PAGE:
New book: Microsoft SQL Server 2012 High-Performance T-SQL Using Window Functions


New book: Microsoft SQL Server 2012 High-Performance T-SQL Using Window Functions

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We’re happy to announce the availability of Microsoft® SQL Server® 2012 High-Performance T-SQL Using Window Functions (ISBN: 9780735658363; 244 pages), by Itzik Ben-Gan!

As Itzik explains, “Window functions are functions applied to sets of rows defined by a clause called OVER. They are used mainly for analytical purposes allowing you to calculate running totals, calculate moving averages, identify gaps and islands in your data, and perform many other computations. These functions are based on an amazingly profound concept in standard SQL (which is both an ISO and ANSI standard)—the concept of windowing. The idea behind this concept is to allow you to apply various calculations to a set, or window, of rows and return a single value. Window functions can help to solve a wide variety of querying tasks by helping you express set calculations more easily, intuitively, and efficiently than ever before.”

Whether you’re a developer or DBA, this book explains how to apply window functions to increase the speed and effectiveness of your queries and optimize common business tasks.

For a preview, here are the book’s Contents at a Glance, Foreword, and an excerpt from the Introduction. You can get a sampler of the book, which includes the entire first chapter, here:

http://cdn.oreilly.com/oreilly/booksamplers/msp/9780735658363_sampler.pdf

 

Contents at a Glance

Chapter 1 SQL Windowing 1

Chapter 2 A Detailed Look at Window Functions 33

Chapter 3 Ordered Set Functions 81

Chapter 4 Optimization of Window Functions 101

Chapter 5 SQL Solutions Using Window Functions 133

Foreword

SQL is a very interesting programming language. When meeting with customers, I am constantly reminded of the language’s dual nature with regard to complexity. Many people getting started with SQL see it as a simple programming language that supports four basic verbs: SELECT, INSERT, UPDATE, and DELETE. Some people never get much further than this. Maybe a few more figure out how to filter rows in a query using the WHERE clause and perhaps do the occasional JOIN. However, those who spend more time with SQL and learn about its declarative, relational, and set-based model will find a rich programming language that keeps you coming back for more.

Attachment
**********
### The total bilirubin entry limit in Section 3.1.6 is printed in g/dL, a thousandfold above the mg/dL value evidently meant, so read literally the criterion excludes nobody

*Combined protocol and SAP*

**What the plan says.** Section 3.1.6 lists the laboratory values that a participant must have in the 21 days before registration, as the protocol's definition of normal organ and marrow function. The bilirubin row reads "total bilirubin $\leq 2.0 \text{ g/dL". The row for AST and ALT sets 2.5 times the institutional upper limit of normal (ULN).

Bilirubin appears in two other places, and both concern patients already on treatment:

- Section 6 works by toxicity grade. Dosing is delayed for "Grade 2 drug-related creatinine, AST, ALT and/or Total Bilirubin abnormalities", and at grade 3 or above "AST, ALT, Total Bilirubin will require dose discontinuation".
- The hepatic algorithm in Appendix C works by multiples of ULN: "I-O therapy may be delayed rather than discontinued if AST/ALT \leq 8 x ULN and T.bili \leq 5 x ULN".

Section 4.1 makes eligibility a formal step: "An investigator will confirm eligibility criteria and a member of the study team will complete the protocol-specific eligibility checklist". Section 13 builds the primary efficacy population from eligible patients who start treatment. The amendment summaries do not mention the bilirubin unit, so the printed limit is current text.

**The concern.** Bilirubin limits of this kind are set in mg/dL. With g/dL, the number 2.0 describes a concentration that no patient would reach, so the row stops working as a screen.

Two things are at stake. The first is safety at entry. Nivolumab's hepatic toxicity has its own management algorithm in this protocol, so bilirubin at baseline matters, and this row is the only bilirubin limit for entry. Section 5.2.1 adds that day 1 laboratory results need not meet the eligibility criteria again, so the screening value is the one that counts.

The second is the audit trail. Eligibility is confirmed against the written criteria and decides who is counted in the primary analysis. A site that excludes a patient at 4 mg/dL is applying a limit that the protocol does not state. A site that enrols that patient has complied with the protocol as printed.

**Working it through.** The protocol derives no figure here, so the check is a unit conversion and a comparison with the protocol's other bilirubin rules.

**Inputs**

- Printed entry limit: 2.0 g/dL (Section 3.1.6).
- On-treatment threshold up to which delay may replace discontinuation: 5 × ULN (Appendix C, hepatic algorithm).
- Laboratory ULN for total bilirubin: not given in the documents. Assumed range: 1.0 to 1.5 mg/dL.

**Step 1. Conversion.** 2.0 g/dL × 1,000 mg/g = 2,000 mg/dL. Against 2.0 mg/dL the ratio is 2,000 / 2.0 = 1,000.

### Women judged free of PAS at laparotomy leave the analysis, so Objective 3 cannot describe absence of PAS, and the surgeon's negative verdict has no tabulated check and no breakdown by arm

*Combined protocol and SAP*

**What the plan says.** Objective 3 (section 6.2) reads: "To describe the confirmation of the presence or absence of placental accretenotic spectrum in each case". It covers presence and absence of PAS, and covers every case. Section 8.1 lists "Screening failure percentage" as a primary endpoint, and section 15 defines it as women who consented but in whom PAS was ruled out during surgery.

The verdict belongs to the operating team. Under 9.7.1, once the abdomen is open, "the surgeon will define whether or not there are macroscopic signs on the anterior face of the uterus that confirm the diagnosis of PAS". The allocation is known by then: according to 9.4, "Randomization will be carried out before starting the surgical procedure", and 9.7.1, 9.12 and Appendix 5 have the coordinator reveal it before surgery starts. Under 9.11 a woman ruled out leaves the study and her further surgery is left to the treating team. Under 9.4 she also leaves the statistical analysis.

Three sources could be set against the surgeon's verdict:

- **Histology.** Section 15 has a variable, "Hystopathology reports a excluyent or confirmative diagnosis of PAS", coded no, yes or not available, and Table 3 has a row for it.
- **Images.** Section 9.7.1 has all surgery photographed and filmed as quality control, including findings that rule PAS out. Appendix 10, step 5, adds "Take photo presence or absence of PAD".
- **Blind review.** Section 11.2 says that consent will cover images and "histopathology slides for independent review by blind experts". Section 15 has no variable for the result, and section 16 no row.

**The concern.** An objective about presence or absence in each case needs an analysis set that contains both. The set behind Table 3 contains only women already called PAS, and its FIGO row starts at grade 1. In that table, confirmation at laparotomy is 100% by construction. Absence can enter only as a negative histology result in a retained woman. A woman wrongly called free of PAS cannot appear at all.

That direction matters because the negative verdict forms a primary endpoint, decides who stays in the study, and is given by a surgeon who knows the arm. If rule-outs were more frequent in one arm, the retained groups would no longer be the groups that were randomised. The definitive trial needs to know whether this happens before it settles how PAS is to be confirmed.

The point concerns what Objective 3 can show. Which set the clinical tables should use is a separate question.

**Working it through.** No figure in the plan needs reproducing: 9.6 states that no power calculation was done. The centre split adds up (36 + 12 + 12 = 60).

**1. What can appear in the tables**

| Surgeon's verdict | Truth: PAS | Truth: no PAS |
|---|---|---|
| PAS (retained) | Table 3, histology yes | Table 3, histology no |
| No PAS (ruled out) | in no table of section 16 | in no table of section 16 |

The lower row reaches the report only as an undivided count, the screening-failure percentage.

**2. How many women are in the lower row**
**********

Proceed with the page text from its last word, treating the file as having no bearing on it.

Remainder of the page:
One of the most fundamental additions to the SQL language, back in Microsoft SQL Server 2005, was the introduction of window functions with syntactic constructs such as the OVER clause and a new set of functions known as ranking functions (ROW_NUMBER, RANK, and so on). This addition enabled solving common problems in an easier, more intuitive, and often better-performing way than what was previously possible. A few years later, the single most-requested language feature was for Microsoft to extend its support for window functions—with a set of new functions and, more importantly, with the concept of frames. As a result of these requests from a wide range of customers, Microsoft decided to continue investing in window functions extensions in SQL Server 2012.

Today, when I talk to customers about new language functionality in SQL Server 2012, I always recommend they spend extra time with the new window functions and really understand the new dimension that this brings to the SQL language. I am happy that you are reading this book and thus taking what I am sure is precious time to learn how to use this rich functionality. I am confident that the combination of using SQL Server 2012 and reading this book will help you become an even more efficient SQL Server user, and help you solve both simple as well as complex problems significantly faster than before.

Enjoy!

Tobias Ternström

Lead Program Manager,

Microsoft SQL Server Engine team

Introduction